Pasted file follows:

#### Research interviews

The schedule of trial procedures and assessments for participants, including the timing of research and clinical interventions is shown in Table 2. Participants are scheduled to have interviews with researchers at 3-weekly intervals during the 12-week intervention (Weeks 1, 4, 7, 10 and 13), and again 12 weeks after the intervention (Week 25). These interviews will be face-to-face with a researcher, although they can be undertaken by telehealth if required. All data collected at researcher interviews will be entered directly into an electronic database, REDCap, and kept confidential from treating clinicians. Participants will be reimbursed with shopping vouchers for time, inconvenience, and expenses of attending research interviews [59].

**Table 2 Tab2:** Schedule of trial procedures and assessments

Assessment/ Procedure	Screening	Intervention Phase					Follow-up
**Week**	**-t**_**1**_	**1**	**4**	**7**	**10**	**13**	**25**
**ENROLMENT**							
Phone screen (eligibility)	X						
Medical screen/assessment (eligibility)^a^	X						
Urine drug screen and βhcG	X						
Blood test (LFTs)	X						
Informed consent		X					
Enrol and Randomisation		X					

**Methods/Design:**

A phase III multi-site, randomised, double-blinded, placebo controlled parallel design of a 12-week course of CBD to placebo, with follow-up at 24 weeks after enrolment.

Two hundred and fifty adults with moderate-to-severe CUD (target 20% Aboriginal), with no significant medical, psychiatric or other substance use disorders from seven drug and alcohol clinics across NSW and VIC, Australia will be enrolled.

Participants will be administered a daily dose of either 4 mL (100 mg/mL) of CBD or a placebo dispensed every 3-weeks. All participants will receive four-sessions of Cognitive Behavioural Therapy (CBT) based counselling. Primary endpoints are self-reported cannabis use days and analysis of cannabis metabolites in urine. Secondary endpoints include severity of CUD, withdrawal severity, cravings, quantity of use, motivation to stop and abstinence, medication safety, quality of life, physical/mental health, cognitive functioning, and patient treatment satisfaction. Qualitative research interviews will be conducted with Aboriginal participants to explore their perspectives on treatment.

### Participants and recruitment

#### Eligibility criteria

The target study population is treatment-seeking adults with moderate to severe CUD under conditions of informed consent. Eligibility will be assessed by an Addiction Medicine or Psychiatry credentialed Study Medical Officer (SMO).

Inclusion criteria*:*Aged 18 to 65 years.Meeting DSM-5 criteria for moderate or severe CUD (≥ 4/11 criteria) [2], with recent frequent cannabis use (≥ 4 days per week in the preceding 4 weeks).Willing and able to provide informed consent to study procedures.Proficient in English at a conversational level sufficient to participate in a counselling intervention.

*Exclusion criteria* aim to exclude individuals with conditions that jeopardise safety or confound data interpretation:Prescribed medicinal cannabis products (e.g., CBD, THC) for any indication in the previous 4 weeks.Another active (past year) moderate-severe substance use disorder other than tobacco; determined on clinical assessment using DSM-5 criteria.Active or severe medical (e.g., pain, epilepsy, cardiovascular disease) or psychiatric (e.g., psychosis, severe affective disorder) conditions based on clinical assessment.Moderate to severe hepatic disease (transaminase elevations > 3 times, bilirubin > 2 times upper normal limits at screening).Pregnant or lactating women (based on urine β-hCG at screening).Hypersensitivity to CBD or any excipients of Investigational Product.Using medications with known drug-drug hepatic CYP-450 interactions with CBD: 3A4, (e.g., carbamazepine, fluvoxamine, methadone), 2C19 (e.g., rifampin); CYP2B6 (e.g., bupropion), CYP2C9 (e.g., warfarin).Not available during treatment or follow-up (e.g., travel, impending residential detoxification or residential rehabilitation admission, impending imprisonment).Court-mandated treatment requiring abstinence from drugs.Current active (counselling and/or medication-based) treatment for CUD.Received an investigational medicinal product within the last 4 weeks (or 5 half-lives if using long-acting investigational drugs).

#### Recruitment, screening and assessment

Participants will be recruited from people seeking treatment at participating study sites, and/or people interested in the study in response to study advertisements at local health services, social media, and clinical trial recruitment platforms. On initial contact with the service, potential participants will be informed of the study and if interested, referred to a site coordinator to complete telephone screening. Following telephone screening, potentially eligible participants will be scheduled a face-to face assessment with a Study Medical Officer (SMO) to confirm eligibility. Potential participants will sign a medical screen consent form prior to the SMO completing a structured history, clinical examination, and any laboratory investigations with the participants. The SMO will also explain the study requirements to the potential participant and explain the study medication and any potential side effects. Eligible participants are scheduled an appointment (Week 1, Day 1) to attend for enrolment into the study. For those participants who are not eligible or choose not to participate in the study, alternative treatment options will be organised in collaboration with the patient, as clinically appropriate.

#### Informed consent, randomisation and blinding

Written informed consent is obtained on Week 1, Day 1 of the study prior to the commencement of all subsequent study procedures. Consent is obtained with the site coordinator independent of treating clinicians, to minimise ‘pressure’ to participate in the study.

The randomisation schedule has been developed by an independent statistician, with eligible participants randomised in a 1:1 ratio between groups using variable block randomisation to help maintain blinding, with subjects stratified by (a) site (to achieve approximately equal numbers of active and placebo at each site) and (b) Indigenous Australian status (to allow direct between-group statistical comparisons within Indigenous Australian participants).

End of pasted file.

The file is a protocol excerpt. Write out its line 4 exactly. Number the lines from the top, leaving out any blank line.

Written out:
Assessment/ Procedure	Screening	Intervention Phase					Follow-up